From ProQuest:

We will be launching a new, improved ebrary Reader over the upcoming months.  Exact information about the timing of your institution’s change to the new Reader has been or will be communicated via a separate email.  In the meantime, you are welcome to preview key features and benefits here.

The new Reader was designed with both laptop and tablet usage in mind. So, in addition to all the great enhancements we’ve made to the online research capabilities with the Reader, we are evolving our mobile experience to use the popular Bluefire app for offline reading.  The Bluefire app is highly rated and can be used on iOS (iPad and iPhone) and Android devices.

Given the move to Bluefire, we are retiring ebrary’s dedicated mobile app as of August 4th. But your patrons don’t need to wait until then to switch to Bluefire – they may use it today to download ebrary books to a mobile device. To download the Bluefire app simply visit the App Store or Google Play.


Originally posted on Gigaom:

The internet champions “permissionless innovation,” the ability to develop new services without tedious negotiation and approval. As the Federal Communications Commission makes its third attempt to develop a fair, coherent, and lawful regulatory policy for the internet’s broadband on-ramps, it can either apply this principle or it can adopt Title II — a contrary rule that once limited the pace of innovation in the historic telephone network.

Much of the internet establishment, many ordinary citizens, and even some cable network comedians urge implementing Title II without acknowledging the harm it’s likely to cause. The father of net neutrality, Columbia law professor Tim Wu, is an exception: he admits that “excessive regulation can stagnate an industry” even while preferring monopoly-style regulation for increasingly competitive broadband networks.

A historical precedent

There is no clearer example of stagnation than traditional telephone service. Since the passage of the Communications Act in 1934, telephone service…

View original 820 more words

Communication Monographs, Volume 81, Issue 3, September 2014 is now available online on Taylor & Francis Online.

This new issue contains the following articles:

Original Articles 
Enacted Goal Attention in Family Conversations about End-of-life Health Decisions
Allison M. Scott & John P. Caughlin
Pages: 261-284
DOI: 10.1080/03637751.2014.925568

Social Media Research: An Assessment of the Domain’s Productivity and Intellectual Evolution
Wietske van Osch & Constantinos K. Coursaris
Pages: 285-309
DOI: 10.1080/03637751.2014.921720

How Violent Video Games Communicate Violence: A Literature Review and Content Analysis of Moral Disengagement Factors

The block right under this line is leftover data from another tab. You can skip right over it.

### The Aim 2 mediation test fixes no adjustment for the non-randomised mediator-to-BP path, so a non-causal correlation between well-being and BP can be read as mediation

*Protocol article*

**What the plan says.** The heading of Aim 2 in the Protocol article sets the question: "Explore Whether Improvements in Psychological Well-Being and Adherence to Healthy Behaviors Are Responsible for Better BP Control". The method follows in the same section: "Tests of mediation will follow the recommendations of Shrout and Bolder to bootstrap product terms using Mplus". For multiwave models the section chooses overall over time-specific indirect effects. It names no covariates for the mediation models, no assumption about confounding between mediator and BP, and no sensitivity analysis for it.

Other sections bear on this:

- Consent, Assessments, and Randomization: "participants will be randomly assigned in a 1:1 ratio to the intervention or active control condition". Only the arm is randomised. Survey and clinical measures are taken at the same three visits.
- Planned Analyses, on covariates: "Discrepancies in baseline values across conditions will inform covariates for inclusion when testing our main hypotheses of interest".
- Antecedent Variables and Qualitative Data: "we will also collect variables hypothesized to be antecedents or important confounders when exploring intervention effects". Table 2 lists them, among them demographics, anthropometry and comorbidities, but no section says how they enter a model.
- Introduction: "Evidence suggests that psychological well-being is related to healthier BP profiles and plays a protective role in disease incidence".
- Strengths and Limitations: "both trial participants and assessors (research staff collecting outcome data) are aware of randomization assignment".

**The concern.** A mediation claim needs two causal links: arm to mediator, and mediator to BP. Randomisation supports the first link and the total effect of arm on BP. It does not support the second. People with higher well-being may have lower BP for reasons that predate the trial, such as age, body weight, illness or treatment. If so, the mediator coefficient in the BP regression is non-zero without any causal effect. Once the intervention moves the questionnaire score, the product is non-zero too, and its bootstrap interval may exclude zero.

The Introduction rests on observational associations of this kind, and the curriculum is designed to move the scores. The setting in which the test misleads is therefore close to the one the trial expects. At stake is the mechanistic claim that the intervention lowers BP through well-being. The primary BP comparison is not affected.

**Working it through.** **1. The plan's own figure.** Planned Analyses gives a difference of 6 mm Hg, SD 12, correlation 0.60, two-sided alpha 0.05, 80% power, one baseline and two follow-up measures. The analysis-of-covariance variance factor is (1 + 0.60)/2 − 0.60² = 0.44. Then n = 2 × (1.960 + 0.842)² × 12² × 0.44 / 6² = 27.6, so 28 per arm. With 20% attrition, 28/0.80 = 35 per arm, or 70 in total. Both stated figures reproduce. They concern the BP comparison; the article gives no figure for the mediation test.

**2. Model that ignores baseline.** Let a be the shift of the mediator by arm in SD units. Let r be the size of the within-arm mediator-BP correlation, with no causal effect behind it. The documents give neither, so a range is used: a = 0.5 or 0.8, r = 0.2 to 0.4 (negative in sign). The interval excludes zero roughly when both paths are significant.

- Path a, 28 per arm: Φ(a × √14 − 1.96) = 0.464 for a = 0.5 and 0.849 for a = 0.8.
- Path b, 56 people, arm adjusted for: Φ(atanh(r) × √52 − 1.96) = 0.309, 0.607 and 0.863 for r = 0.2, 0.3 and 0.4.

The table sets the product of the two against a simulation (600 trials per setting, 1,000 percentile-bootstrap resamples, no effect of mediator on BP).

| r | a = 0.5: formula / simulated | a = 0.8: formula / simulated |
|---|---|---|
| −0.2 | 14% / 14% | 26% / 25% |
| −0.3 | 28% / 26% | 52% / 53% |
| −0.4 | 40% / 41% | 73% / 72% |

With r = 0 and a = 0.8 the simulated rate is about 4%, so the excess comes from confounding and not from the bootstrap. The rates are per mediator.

Tilo Hartmann, K. Maja Krakowiak & Mina Tsay-Vogel
Pages: 310-332
DOI: 10.1080/03637751.2014.922206

Pillow Talk and Cognitive Decision-making Processes: Exploring the Influence of Orgasm and Alcohol on Communication after Sexual Activity
Amanda Denes & Tamara D. Afifi
Pages: 333-358
DOI: 10.1080/03637751.2014.926377

Hurtful Episodes in Parent–Adolescent Relationships: How Accounts and Attributions Contribute to the Difficulty of Talking about Hurt
Rachel M. McLaren & Alan Sillars
Pages: 359-385
DOI: 10.1080/03637751.2014.933244

Predicting Success: Revisiting Assumptions about Family Political Socialization
Hillary C. Shulman & David C. DeAndrea
Pages: 386-406
DOI: 10.1080/03637751.2014.936478

Use Netpass to access (I.C.)

Journal of Children and Media, Vol. 8, No. 3, 03 Jul 2014 is now available online on Taylor & Francis Online.

This new issue contains the following articles:

The Effects of Background Television on the Quantity and Quality of Child-Directed Speech by Parents
Tiffany A. Pempek, Heather L. Kirkorian & Daniel R. Anderson
Pages: 211-222
DOI: 10.1080/17482798.2014.920715

Mean Girls and Tough Boys: Children’s Meaning Making and Media Literacy Lessons on Gender and Bullying in the United States
Kimberly R. Walsh, Laras Sekarasih & Erica Scharrer
Pages: 223-239
DOI: 10.1080/17482798.2013.851094

What Matters in Movie Ratings? Cross-country Differences in how Content Influences Mature Movie Ratings
Joseph Price, Craig Palsson & Doug Gentile
Pages: 240-252
DOI: 10.1080/17482798.2014.880359

A Child’s Eye View of Where the Wild Things Are: Lessons from Spike Jonze’s Film Adaptation of Maurice Sendak’s Picture Book
Sarah Annunziato
Pages: 253-266
DOI: 10.1080/17482798.2013.869238

The Relationship between Narrative Processing Demands and Young American Children’s Comprehension of Educational Television
Jessica Taylor Piotrowski
Pages: 267-285
DOI: 10.1080/17482798.2013.878740

A Model and Measure of US Parents’ Perceptions of Young Children’s Parasocial Relationships
Bradley J. Bond & Sandra L. Calvert
Pages: 286-304
DOI: 10.1080/17482798.2014.890948

Pornography and the Sexual Socialization of Children: Current Knowledge and a Theoretical Future
Paul J. Wright
Pages: 305-312
DOI: 10.1080/17482798.2014.923606

Book Review 
It’s Complicated: The Social Lives of Networked Teens; The App Generation: How Today’s Youth Navigate Identity, Intimacy, and Imagination in a Digital World
Dr June Ahn
Pages: 313-316
DOI: 10.1080/17482798.2014.923607


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